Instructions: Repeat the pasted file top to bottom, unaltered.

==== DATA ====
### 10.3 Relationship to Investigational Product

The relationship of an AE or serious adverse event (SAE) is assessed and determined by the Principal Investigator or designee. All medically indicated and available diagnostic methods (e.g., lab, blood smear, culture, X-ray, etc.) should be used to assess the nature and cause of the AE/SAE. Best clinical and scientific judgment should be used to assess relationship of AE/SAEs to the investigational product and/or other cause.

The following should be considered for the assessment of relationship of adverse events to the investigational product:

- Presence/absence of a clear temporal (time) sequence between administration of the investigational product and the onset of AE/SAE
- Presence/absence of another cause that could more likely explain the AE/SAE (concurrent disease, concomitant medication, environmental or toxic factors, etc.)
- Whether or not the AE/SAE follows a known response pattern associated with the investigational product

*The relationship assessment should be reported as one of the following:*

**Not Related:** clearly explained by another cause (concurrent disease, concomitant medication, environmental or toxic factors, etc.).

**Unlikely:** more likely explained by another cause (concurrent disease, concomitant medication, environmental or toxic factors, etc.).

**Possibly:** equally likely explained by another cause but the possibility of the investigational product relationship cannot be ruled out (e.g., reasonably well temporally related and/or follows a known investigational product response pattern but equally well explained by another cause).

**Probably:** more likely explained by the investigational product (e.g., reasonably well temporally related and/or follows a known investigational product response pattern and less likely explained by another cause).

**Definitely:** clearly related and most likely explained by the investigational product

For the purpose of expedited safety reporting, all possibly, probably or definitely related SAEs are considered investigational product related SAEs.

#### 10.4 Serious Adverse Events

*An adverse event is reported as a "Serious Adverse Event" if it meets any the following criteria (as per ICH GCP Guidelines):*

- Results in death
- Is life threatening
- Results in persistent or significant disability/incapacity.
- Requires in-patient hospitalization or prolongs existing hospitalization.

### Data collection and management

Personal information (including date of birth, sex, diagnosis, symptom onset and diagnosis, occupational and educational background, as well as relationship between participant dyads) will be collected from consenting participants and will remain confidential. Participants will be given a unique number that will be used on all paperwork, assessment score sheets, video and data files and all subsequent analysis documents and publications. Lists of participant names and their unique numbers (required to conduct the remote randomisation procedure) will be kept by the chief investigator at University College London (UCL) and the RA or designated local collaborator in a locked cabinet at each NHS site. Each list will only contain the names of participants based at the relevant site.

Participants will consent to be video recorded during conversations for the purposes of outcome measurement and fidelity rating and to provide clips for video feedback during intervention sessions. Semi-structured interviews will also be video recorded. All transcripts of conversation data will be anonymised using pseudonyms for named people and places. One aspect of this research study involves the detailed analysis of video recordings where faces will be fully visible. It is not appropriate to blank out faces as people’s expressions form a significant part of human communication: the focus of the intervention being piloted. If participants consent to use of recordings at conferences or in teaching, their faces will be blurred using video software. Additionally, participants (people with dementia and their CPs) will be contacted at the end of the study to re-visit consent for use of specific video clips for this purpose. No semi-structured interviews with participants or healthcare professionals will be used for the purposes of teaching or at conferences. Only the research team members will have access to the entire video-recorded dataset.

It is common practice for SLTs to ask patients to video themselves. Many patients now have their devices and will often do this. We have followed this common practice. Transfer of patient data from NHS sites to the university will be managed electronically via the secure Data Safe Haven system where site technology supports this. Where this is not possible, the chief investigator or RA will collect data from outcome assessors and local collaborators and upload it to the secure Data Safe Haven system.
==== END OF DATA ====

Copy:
### 10.3 Relationship to Investigational Product

The relationship of an AE or serious adverse event (SAE) is assessed and determined by the Principal Investigator or designee. All medically indicated and available diagnostic methods (e.g., lab, blood smear, culture, X-ray, etc.) should be used to assess the nature and cause of the AE/SAE. Best clinical and scientific judgment should be used to assess relationship of AE/SAEs to the investigational product and/or other cause.

The following should be considered for the assessment of relationship of adverse events to the investigational product:

- Presence/absence of a clear temporal (time) sequence between administration of the investigational product and the onset of AE/SAE
- Presence/absence of another cause that could more likely explain the AE/SAE (concurrent disease, concomitant medication, environmental or toxic factors, etc.)
- Whether or not the AE/SAE follows a known response pattern associated with the investigational product

*The relationship assessment should be reported as one of the following:*

**Not Related:** clearly explained by another cause (concurrent disease, concomitant medication, environmental or toxic factors, etc.).

**Unlikely:** more likely explained by another cause (concurrent disease, concomitant medication, environmental or toxic factors, etc.).

**Possibly:** equally likely explained by another cause but the possibility of the investigational product relationship cannot be ruled out (e.g., reasonably well temporally related and/or follows a known investigational product response pattern but equally well explained by another cause).

**Probably:** more likely explained by the investigational product (e.g., reasonably well temporally related and/or follows a known investigational product response pattern and less likely explained by another cause).

**Definitely:** clearly related and most likely explained by the investigational product

For the purpose of expedited safety reporting, all possibly, probably or definitely related SAEs are considered investigational product related SAEs.

#### 10.4 Serious Adverse Events

*An adverse event is reported as a "Serious Adverse Event" if it meets any the following criteria (as per ICH GCP Guidelines):*

- Results in death
- Is life threatening
- Results in persistent or significant disability/incapacity.
- Requires in-patient hospitalization or prolongs existing hospitalization.

### Data collection and management

Personal information (including date of birth, sex, diagnosis, symptom onset and diagnosis, occupational and educational background, as well as relationship between participant dyads) will be collected from consenting participants and will remain confidential. Participants will be given a unique number that will be used on all paperwork, assessment score sheets, video and data files and all subsequent analysis documents and publications. Lists of participant names and their unique numbers (required to conduct the remote randomisation procedure) will be kept by the chief investigator at University College London (UCL) and the RA or designated local collaborator in a locked cabinet at each NHS site. Each list will only contain the names of participants based at the relevant site.

Participants will consent to be video recorded during conversations for the purposes of outcome measurement and fidelity rating and to provide clips for video feedback during intervention sessions. Semi-structured interviews will also be video recorded. All transcripts of conversation data will be anonymised using pseudonyms for named people and places. One aspect of this research study involves the detailed analysis of video recordings where faces will be fully visible. It is not appropriate to blank out faces as people’s expressions form a significant part of human communication: the focus of the intervention being piloted. If participants consent to use of recordings at conferences or in teaching, their faces will be blurred using video software. Additionally, participants (people with dementia and their CPs) will be contacted at the end of the study to re-visit consent for use of specific video clips for this purpose. No semi-structured interviews with participants or healthcare professionals will be used for the purposes of teaching or at conferences. Only the research team members will have access to the entire video-recorded dataset.

It is common practice for SLTs to ask patients to video themselves. Many patients now have their devices and will often do this. We have followed this common practice. Transfer of patient data from NHS sites to the university will be managed electronically via the secure Data Safe Haven system where site technology supports this. Where this is not possible, the chief investigator or RA will collect data from outcome assessors and local collaborators and upload it to the secure Data Safe Haven system.